Deductible, premium, co-pay? Health Insurance Keywords - #MedicalBillerExplains Ep. 1

Health insurance has a lot of complicated terms and concepts that even people who have been fully insured for their whole lives might not completely understand. We break down some of those terms so that you are better prepared.

Deductible, premium, co-pay? Health Insurance Keywords - #MedicalBillerExplains Ep. 1
Photo by Scott Graham / Unsplash


Frederick McNulty, Finestra: Health insurance has a lot of complicated terms and concepts that even people who have been fully insured for their whole lives might not completely understand. In this video, we're going to break down some of those terms so that you are better prepared. First, let's talk about health insurance. What exactly is health insurance and what does it do?

Amethyst Storey: Health insurance is what you can get to help cover you so that you don't have to pay the costs out-of-pocket upfront to a medical provider. What it does is it covers you to go see the doctor without having to pay up front until the claims are processed. For example, you buy a policy through Blue Cross Blue Shield. You go to the doctor, they ask you for your insurance and information. They take a copy of it, and then you will pay whatever your copay call insurance or deductible is, which we will get into later. And then the insurance company will cover the rest. You don't get a bill for that until after the claim is processed. So there's no need to bring cash to the doctor's office at all.

Finestra: You mentioned some, some sort of key phrases that we often hear. When you talk about health insurance, let's dive into some of those, what exactly is a deductible?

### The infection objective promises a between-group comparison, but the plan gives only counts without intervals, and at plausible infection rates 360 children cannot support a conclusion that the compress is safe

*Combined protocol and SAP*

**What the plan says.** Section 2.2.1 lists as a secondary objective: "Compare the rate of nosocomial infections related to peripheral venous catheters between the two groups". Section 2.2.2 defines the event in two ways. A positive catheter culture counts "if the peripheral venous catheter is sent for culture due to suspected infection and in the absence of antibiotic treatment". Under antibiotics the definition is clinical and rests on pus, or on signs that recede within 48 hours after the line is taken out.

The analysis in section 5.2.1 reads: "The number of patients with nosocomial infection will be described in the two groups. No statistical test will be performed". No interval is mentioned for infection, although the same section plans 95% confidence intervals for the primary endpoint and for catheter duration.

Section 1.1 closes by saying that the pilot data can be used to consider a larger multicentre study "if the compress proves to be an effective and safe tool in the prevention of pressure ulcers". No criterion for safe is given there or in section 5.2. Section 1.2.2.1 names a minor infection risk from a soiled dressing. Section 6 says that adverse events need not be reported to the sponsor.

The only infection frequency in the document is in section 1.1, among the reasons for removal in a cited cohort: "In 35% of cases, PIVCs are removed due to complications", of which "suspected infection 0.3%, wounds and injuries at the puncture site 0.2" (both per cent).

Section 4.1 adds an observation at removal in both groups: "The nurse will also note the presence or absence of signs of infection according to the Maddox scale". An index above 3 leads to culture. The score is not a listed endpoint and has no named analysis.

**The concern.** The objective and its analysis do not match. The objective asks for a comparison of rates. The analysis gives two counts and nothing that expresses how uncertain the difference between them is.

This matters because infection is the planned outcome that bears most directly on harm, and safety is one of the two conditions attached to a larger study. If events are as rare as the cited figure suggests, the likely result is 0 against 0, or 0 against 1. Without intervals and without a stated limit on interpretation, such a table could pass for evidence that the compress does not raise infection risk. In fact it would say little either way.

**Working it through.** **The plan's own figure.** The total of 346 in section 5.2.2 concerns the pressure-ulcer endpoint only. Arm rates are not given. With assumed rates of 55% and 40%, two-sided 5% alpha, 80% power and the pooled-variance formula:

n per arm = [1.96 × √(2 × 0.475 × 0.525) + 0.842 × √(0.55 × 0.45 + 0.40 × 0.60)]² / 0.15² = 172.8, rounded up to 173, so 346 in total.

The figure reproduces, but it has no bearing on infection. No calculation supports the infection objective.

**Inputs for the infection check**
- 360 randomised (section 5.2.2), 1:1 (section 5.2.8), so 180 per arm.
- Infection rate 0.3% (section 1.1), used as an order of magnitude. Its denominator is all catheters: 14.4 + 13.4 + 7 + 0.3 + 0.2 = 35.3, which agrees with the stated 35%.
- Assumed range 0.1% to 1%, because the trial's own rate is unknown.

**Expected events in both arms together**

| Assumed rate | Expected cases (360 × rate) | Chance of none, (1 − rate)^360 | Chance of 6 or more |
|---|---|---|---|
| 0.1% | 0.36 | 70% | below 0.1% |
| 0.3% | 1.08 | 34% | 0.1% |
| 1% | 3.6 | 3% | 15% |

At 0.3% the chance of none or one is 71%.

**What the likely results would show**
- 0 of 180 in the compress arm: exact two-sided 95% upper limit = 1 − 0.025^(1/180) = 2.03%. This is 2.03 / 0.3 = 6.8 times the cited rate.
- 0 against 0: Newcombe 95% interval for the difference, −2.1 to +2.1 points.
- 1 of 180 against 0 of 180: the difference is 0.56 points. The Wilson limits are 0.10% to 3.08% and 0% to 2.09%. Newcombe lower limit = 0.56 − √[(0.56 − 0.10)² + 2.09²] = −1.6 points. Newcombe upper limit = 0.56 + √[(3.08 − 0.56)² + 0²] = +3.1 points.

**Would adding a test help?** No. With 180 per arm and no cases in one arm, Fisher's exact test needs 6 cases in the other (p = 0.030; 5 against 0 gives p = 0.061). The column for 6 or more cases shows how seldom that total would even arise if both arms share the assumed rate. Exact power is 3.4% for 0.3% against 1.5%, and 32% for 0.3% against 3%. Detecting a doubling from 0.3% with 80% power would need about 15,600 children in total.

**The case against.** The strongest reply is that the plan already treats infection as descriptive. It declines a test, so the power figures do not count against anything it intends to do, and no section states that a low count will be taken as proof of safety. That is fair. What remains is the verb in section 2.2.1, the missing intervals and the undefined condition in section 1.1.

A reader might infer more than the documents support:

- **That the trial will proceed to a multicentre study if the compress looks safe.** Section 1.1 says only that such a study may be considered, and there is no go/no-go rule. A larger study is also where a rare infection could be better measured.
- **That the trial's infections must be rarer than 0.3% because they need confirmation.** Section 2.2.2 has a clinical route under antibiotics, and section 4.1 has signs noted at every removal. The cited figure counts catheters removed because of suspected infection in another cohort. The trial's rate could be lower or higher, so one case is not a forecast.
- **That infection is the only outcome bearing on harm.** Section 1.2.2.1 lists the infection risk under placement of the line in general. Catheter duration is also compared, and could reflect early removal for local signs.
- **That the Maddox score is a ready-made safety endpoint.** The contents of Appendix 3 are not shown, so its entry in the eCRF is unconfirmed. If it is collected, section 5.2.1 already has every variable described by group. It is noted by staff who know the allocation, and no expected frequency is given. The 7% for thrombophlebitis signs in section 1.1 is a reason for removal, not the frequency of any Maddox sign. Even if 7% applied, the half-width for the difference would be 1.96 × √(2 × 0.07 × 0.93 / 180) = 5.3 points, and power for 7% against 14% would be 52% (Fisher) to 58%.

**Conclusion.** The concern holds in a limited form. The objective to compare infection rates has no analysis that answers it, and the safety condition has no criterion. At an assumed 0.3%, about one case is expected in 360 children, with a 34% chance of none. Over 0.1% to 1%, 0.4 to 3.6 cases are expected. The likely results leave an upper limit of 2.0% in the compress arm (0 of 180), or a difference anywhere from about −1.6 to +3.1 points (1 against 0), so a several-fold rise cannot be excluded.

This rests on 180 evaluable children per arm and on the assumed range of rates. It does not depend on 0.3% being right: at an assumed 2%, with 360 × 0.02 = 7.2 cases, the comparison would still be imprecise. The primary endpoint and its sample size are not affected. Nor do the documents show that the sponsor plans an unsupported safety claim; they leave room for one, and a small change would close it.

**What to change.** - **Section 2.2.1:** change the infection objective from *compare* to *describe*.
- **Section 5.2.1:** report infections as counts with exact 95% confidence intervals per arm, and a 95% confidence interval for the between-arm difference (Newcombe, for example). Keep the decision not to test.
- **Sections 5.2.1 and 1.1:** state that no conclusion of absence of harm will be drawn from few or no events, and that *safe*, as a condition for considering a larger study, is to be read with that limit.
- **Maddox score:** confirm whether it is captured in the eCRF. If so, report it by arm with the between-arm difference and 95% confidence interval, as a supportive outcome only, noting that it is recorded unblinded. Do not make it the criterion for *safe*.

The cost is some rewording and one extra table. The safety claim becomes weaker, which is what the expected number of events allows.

AS: So, a deductible is the amount of money that you agree to pay before your health insurance plan will pick up any of the costs. For example, you go to the emergency room, you have a broken leg. Deductible is $2,000. You'll pay the first $2,000 of that bill. And then you'll have what's called a co-insurance afterwards, which I will explain in a little bit. And the rest of the bill is covered by your insurance.

Finestra: What is a premium?

AS: The premium is the amount of money that you pay each month to keep your health insurance coverage. For example, my health insurance coverage is $55 a month. It's what you pay to have the coverage so that you don't have to pay out of pocket.

Finestra: So, it's kind of like your Netflix bill every month.

AS: Exactly.

Finestra: You mentioned co-insurance. What, what is co-insurance?

AS: So, a co what a co-insurance is it's a cost share. Some insurance plans will have both a deductible and a co-insurance. The co-insurance does not come into play until after you meet your deductible. For example, my policy has an 80 20 co-insurance, which means that the policy will pick up 80% of the allowed amount, which I also explain later, and I have to pay for 20% of the allowed amount. Co-insurance is just your part of the responsibility. And then your insurance picks up the rest.

Finestra: We often times hear a lot about copays. What is a copay?

AS: So, a copay is usually in lieu of a deduct or call insurance. A copay is a flat amount that you pay to your provider at each visit. And then your insurance covers the rest after you pay the copay.

Finestra: When people go in for any sort of medical care, uh, you know, it's very common to ask is, you know, is this out of network? Is this in network? What are of those two terms mean?

AS: So, in-network means that your provider has a contract with your insurance company and your specific plan out-of-network means that your provider does not have a contract with your insurance company. However, you may have outof network benefits, but oftentimes the outof network benefits come with a higher patient cost share, which means more money is going to come out of your pocket before the insurance will pay for the claims.